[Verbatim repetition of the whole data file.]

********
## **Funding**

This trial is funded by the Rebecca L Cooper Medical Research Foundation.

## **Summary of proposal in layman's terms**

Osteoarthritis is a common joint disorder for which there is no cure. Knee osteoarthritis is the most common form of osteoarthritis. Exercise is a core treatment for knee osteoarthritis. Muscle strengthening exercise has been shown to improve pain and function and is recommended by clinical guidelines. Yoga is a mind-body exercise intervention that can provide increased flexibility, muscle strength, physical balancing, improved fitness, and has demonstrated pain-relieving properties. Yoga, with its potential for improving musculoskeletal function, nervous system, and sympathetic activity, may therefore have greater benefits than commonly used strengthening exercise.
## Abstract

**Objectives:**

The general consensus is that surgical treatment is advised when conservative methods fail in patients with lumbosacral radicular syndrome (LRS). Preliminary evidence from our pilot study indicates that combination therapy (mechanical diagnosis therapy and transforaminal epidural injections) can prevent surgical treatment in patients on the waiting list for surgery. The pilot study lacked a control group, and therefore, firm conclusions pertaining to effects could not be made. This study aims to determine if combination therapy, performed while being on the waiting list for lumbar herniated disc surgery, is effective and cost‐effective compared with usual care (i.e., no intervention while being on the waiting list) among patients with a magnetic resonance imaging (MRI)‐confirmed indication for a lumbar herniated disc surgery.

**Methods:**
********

## **Funding**

This trial is funded by the Rebecca L Cooper Medical Research Foundation.

## **Summary of proposal in layman's terms**

Osteoarthritis is a common joint disorder for which there is no cure. Knee osteoarthritis is the most common form of osteoarthritis. Exercise is a core treatment for knee osteoarthritis. Muscle strengthening exercise has been shown to improve pain and function and is recommended by clinical guidelines. Yoga is a mind-body exercise intervention that can provide increased flexibility, muscle strength, physical balancing, improved fitness, and has demonstrated pain-relieving properties. Yoga, with its potential for improving musculoskeletal function, nervous system, and sympathetic activity, may therefore have greater benefits than commonly used strengthening exercise.
## Abstract

**Objectives:**

The general consensus is that surgical treatment is advised when conservative methods fail in patients with lumbosacral radicular syndrome (LRS). Preliminary evidence from our pilot study indicates that combination therapy (mechanical diagnosis therapy and transforaminal epidural injections) can prevent surgical treatment in patients on the waiting list for surgery. The pilot study lacked a control group, and therefore, firm conclusions pertaining to effects could not be made. This study aims to determine if combination therapy, performed while being on the waiting list for lumbar herniated disc surgery, is effective and cost‐effective compared with usual care (i.e., no intervention while being on the waiting list) among patients with a magnetic resonance imaging (MRI)‐confirmed indication for a lumbar herniated disc surgery.

**Methods:**